Communication is undoubtedly one of the most important skills to hone. Understanding diversity and race within America are a journey that begins at a self-personal level with life experiences that is vibrant and complex in recognizing differences. Differences within it are influenced by where people live. The life of a typical Black young Liberian-American man, like myself, is characterized by socioeconomic backgrounds and individual lives experiences with race and privileges. These factors influence how I view the world.
So far, in my life, I have learned that race and communicating social identity matters. It’s the platform in understanding one’s socioeconomic backgrounds. In America, some of us hold this belief that a socioeconomic background is often measured as a combination of privileged, race and occupation. Which is commonly conceptualized as the social standing or class of races or cultural group. When viewed through a social class lens, privilege, power, and control are emphasized.
As a Black young Liberian-American man in America, I am constantly aware that I am not as privileged as the dominant (European) “White” race. Given my experiences with a company that I used to work for, I was always faced with the struggle of not being good enough due to the pigmentation of my skin. Even though I put forth hard work through compassion with the effort of climbing the ladder, but I was brushed to the side and pay raises and promotion was given to my “White” friend who I brought to the company.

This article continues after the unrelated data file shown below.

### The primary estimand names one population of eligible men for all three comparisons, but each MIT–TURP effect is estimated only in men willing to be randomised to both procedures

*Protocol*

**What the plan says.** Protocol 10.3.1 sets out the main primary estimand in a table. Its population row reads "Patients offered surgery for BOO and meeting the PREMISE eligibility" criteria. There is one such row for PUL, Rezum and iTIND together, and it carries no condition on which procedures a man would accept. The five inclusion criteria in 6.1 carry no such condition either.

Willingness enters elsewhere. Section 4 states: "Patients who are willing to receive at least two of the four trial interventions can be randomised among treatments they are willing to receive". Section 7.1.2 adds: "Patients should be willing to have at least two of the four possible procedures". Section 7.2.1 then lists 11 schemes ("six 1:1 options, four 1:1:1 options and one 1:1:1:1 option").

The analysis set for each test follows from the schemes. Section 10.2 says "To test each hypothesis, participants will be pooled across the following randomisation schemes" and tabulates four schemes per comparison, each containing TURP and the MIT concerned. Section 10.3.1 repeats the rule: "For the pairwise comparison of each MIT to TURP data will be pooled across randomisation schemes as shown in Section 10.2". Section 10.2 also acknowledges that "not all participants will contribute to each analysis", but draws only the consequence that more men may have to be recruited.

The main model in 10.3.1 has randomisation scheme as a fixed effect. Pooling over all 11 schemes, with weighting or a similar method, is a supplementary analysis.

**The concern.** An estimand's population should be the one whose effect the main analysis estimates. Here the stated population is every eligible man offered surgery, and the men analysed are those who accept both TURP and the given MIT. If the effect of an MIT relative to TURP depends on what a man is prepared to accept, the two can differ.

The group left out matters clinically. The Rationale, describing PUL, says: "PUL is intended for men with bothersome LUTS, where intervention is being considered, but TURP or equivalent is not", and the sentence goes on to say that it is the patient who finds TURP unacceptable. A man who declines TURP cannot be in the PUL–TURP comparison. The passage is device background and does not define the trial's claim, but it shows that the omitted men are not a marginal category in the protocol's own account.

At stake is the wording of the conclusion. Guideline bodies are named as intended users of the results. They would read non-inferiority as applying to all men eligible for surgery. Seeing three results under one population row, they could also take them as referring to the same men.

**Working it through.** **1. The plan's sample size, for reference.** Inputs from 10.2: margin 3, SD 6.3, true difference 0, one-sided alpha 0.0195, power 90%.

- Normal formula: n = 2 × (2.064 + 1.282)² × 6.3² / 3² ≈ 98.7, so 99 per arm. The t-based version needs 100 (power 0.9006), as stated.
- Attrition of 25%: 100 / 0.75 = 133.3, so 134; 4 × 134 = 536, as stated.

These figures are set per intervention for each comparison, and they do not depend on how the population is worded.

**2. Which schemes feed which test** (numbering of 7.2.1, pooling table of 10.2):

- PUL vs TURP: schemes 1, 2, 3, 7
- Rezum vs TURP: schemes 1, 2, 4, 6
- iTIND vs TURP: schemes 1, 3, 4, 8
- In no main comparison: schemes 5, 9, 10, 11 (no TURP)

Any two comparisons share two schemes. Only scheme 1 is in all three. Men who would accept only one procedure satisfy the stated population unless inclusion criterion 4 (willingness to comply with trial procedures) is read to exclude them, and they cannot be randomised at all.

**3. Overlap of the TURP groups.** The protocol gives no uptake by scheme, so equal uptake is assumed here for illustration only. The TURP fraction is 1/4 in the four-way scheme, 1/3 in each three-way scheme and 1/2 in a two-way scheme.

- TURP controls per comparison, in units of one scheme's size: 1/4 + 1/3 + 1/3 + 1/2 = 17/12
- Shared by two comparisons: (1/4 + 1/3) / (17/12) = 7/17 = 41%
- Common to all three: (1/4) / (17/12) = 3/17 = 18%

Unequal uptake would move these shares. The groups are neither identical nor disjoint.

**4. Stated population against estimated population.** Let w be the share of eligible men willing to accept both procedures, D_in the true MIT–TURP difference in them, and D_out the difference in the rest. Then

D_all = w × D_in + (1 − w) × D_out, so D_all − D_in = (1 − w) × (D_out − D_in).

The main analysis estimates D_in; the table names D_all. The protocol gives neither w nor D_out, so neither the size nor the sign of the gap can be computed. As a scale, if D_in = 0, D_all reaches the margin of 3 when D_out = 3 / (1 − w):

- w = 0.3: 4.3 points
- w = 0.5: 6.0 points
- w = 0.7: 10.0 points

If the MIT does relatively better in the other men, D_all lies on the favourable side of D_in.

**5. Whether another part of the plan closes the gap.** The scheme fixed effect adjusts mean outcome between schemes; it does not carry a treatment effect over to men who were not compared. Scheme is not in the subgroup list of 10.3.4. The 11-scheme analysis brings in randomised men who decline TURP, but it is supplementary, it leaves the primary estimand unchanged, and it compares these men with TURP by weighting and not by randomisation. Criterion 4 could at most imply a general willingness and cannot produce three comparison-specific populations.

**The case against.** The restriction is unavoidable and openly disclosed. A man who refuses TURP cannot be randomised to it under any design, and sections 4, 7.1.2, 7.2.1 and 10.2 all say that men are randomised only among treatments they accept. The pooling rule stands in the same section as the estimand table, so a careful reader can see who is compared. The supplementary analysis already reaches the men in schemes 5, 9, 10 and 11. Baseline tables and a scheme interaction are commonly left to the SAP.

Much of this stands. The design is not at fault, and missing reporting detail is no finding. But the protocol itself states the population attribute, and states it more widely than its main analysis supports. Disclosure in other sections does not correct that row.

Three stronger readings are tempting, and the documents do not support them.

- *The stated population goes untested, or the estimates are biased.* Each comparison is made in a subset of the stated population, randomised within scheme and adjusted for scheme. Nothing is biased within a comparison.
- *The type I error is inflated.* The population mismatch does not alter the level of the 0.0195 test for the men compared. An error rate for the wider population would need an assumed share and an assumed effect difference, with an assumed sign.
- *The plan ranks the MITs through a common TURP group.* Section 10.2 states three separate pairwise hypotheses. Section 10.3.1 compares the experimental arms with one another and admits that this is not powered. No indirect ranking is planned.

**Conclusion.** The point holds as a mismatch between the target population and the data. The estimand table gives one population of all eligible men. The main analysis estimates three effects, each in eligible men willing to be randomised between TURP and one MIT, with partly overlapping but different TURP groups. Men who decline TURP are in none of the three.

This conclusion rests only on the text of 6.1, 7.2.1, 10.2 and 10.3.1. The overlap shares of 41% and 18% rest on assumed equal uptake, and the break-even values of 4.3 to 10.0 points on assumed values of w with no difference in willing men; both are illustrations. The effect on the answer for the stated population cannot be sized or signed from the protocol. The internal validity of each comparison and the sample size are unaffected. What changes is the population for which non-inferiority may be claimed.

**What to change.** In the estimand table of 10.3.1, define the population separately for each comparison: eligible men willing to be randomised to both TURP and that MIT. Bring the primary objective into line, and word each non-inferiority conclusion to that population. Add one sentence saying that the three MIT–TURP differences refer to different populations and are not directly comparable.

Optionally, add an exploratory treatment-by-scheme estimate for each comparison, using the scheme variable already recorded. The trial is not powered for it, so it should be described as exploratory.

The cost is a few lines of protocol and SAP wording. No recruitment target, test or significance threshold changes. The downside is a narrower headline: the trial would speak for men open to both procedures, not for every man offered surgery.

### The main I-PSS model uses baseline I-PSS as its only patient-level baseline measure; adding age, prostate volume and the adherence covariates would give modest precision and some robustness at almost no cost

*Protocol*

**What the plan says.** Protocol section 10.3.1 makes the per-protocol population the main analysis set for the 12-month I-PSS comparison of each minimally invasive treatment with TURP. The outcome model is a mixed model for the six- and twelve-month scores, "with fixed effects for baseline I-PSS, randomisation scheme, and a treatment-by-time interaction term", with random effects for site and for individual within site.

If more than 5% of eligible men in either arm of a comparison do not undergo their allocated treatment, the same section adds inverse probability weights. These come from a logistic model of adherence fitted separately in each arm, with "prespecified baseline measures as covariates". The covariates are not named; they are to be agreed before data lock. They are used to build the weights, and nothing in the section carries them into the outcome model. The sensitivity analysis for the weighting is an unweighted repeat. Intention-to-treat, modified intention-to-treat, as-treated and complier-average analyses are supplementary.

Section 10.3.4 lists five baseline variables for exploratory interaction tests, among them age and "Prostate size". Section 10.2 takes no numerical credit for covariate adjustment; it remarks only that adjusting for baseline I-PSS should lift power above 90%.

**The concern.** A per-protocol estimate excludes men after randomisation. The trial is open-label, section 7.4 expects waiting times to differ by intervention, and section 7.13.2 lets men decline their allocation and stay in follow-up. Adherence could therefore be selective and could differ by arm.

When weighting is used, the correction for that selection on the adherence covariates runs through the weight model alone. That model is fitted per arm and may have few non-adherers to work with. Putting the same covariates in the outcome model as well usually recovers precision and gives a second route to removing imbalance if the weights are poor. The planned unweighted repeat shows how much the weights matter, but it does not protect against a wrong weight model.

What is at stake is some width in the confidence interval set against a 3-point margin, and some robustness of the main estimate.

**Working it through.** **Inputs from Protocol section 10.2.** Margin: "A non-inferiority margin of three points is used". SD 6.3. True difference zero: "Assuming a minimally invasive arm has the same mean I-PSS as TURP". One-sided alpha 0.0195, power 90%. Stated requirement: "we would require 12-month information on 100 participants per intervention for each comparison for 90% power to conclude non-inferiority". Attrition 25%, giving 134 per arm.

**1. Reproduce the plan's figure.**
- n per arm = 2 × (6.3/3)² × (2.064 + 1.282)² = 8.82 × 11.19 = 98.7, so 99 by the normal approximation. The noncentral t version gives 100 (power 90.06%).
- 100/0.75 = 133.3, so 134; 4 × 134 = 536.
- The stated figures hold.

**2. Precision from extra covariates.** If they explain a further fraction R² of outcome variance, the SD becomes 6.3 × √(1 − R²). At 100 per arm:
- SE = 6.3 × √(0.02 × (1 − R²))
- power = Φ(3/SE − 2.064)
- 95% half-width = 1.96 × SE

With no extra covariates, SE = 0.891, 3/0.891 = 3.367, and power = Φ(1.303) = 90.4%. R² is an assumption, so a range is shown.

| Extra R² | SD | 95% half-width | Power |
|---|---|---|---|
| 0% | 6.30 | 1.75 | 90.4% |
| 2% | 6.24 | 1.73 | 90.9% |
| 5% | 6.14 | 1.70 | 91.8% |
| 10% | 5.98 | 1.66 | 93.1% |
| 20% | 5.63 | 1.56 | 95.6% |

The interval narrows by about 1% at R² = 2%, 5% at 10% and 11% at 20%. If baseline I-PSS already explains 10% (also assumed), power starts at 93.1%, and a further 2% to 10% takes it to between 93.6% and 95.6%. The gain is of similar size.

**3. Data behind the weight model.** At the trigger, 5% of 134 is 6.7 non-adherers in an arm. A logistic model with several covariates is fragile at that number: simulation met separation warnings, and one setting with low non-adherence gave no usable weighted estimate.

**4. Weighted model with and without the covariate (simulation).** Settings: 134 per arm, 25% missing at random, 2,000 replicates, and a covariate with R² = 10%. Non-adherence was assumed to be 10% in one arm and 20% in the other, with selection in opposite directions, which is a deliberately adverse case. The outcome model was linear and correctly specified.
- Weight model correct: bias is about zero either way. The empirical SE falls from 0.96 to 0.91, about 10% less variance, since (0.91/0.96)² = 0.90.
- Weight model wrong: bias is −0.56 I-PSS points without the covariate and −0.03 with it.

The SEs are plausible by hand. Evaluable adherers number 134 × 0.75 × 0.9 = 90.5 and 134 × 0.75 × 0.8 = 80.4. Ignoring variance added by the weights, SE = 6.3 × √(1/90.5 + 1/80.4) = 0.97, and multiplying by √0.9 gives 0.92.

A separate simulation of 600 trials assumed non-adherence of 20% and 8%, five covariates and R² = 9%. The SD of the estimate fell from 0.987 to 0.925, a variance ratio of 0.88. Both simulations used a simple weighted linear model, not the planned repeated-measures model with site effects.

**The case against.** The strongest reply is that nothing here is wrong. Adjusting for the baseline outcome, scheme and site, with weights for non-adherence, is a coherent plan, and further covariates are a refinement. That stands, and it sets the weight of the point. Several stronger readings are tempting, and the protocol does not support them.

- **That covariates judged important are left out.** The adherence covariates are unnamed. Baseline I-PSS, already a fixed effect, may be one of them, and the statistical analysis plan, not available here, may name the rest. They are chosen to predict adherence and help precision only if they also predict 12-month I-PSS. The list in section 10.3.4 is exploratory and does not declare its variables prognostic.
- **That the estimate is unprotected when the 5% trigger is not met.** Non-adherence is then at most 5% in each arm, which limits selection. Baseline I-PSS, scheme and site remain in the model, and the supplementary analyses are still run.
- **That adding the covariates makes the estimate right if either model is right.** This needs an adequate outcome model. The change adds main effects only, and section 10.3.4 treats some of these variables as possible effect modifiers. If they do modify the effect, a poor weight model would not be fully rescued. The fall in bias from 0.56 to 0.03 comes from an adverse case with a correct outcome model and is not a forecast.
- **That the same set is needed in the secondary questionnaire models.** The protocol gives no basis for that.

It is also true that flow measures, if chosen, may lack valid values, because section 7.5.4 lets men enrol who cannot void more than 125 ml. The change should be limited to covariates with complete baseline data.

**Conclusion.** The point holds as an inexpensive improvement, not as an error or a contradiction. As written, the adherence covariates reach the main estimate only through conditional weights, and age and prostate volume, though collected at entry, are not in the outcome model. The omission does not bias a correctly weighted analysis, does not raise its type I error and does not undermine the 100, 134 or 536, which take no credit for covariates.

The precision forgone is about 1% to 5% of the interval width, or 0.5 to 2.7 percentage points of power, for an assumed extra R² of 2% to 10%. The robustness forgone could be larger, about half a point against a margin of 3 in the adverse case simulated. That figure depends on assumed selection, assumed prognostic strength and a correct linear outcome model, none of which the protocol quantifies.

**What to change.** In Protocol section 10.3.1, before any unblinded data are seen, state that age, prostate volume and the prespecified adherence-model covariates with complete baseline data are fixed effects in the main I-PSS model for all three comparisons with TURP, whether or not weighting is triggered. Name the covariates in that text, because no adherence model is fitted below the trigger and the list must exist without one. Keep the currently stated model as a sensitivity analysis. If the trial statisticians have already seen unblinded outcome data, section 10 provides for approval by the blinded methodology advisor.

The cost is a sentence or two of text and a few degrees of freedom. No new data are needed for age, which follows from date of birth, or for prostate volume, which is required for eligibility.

He had always expressed his frustrations to me that it was a sad thing that people still carried on those foul practices. It is a systemic strain that remains ubiquitous, and the challenge is not a small number of twisted and racist individuals but something infinitely more subtle and complex: People who believe in equality sometimes act in ways that perpetuate bias and inequality. For those who have privileges based on race, it is just as normal because they live within their reality. The Random House Webster’s Dictionary (1993) defines privilege as “a right, immunity, or benefit enjoyed only by a person beyond the advantages of most.”